We do not generally choose our own names, they are provided for us as part of our heritage. When parents choose names, they look for qualities they hope their children will possess and look to the meaning of names, in the practical sense. Sometimes the child is named after an esteemed person or place, an event in history or a thing of remarkable value, named after another name that symbolises an esteemed quality to the parents. they look for such things as assonance and cadence, careful to avoid names which might provoke ridicule and low self-esteem. As well as being a practical identifier, names are also one of the building blocks for our sense of identity. Rarely will a name be given without consideration and deliberation.
Once we are named, we are part of a group, that of the immediate family. Part of our name is usually constant, a direct heritage link to past generations such as our surname. The other parts are unique identifiers that give us individuality among the family group. This is important in any group to identify the constituent parts.
When we are named, we tend to stick with that name until an event occurs such as marriage or otherwise that forces a change of identity. When we enter into institutions, we are sometimes required to change our names as a sign of fealty to the order. Marriage is one example, an archaic institution that sees the woman give away part of her identity as a dowry to the man, forsaking her surname. In other words, she leaves her original identity as part of her original family and adopts that of the husband’s family instead. Her ideals and goals change to what the goals of the newly-wed’s are, maybe to buy a house, start a family do the things that married people are expected to do. Because, like religion marriage groups have their own code of conduct.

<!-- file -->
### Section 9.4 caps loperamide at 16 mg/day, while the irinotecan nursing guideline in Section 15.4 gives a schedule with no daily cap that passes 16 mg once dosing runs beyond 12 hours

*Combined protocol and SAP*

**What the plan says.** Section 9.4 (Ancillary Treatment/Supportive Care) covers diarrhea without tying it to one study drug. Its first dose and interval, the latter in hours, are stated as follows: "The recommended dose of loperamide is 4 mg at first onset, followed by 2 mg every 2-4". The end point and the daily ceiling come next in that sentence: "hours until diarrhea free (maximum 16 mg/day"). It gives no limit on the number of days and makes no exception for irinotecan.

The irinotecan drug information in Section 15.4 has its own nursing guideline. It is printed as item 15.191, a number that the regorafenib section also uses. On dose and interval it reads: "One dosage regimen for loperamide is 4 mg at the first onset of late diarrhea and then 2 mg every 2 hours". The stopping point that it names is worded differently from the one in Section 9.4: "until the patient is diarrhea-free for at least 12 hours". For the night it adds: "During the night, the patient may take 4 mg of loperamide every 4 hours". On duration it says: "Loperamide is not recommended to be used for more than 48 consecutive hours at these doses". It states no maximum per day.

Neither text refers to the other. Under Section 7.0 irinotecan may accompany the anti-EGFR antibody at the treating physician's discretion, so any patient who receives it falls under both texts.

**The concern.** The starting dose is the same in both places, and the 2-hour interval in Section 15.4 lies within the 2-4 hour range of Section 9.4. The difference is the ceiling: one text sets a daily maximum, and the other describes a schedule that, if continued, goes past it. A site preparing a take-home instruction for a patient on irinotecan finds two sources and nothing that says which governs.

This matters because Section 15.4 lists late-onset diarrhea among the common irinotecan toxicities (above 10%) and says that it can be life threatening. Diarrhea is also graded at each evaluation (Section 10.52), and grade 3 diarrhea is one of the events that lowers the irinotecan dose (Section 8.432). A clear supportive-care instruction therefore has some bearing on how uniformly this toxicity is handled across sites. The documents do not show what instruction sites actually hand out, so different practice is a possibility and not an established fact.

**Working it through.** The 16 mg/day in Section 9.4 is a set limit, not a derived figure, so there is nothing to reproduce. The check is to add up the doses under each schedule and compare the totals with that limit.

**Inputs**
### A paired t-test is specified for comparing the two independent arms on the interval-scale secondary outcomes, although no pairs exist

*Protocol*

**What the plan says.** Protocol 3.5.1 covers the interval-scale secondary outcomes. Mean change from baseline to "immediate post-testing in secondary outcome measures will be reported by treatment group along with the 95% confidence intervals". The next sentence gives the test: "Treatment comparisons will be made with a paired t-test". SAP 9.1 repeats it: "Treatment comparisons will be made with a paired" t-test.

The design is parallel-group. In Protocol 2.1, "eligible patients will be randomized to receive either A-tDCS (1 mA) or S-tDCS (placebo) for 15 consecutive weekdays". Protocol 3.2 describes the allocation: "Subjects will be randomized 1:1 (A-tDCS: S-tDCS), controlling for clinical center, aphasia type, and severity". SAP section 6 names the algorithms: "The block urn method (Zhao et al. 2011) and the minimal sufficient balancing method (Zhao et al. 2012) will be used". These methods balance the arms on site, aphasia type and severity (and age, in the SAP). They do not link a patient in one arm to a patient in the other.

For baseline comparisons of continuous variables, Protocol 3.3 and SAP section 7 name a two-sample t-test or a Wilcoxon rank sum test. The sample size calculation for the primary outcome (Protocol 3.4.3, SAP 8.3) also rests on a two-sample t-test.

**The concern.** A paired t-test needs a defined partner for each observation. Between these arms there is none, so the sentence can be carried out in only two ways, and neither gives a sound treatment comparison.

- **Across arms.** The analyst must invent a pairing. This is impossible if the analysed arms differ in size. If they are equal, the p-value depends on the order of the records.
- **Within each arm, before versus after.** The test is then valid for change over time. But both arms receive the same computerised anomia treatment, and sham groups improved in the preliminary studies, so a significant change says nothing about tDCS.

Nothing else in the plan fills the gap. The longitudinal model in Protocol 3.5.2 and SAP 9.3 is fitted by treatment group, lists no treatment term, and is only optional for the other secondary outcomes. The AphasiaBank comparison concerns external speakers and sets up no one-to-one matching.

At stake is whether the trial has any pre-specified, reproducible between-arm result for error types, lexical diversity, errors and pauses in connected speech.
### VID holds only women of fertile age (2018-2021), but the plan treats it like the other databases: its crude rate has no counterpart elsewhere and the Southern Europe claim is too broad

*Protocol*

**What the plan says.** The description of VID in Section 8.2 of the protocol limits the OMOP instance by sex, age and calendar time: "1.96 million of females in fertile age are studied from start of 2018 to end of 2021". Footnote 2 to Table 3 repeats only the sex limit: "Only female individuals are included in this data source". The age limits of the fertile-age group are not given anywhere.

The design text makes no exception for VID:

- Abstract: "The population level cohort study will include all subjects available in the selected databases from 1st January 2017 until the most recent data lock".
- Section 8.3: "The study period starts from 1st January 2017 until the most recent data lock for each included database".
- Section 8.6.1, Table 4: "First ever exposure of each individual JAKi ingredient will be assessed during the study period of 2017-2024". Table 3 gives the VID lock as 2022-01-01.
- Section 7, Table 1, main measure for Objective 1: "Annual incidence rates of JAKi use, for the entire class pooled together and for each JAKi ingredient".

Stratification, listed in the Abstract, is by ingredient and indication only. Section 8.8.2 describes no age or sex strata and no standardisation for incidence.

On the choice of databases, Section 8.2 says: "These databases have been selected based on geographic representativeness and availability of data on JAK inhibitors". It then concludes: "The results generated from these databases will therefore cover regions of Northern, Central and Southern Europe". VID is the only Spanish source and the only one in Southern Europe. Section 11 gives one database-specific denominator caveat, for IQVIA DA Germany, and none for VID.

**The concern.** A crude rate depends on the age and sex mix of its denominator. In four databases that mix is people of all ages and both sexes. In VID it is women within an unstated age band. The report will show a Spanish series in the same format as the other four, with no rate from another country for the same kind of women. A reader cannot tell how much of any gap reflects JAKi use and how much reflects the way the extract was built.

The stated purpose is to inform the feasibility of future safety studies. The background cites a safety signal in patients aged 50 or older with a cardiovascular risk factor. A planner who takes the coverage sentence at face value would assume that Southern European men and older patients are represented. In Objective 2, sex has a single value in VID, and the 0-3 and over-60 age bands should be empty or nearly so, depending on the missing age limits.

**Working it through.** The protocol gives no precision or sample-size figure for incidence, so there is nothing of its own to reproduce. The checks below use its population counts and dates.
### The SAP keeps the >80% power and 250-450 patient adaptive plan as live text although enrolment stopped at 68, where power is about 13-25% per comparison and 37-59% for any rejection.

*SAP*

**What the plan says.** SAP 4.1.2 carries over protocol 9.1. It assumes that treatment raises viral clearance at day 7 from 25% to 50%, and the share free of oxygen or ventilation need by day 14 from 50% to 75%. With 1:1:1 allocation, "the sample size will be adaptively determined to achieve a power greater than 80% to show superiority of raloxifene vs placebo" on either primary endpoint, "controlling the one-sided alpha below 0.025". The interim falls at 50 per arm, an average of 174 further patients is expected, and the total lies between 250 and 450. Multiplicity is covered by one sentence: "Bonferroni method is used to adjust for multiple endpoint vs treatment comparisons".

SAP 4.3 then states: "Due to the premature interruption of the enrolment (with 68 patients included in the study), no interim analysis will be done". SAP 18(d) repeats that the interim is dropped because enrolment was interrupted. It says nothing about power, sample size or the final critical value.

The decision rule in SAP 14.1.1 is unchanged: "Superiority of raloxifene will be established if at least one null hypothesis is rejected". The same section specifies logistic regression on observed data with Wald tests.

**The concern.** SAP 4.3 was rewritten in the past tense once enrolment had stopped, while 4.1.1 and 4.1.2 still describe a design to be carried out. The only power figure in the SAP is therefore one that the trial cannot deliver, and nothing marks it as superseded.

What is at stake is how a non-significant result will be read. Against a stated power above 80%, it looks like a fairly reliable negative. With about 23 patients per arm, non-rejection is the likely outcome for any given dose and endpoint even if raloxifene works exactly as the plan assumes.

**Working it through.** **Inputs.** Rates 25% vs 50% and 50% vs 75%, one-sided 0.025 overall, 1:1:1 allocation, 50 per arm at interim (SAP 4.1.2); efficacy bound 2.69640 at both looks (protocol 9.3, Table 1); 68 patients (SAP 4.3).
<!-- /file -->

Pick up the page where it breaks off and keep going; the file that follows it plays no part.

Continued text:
Similarly, if we were to be ordained into a religious order it might sometimes be expected that we change our name to something that befits the faith. New inductees are given strong names that resonate with potent figures in the religion. We are expected to leave our original family identity behind and embrace a new identity as part of a new group. This includes adherence to the rules of the group, the rules of the faith. When we adopt a new group or it adopts us, it takes precedent over other groups, in the first instance.
When we enter into any contract, we are bound by the terms of the agreement as is the other party. When we accept faith, we enter into a contract with God in which we dedicate our time and resources to His will and in return, we receive a sense of belonging and purpose plus the added bonus of a place in Paradise. We supplant our own goals and ambitions with that of the religion and strive to be the best practitioner of the faith that we can be.
This is conversions, entering into an institution voluntarily, aware of the sacrifices and benefits (there’s always a sacrifice; if it isn’t a virgin it’s your damned identity!). What about being born into a faith, being named in the traditional way of the dominant religion?
Well, like any group ethics, we absorb them through exposure and they ultimately affect our identity as we develop as people. We are raised with religious guidelines in place and taught that our needs and wants are secondary to the higher power. You have heard people say ‘she’s living her life through her children, it’s not fair’, I imagine?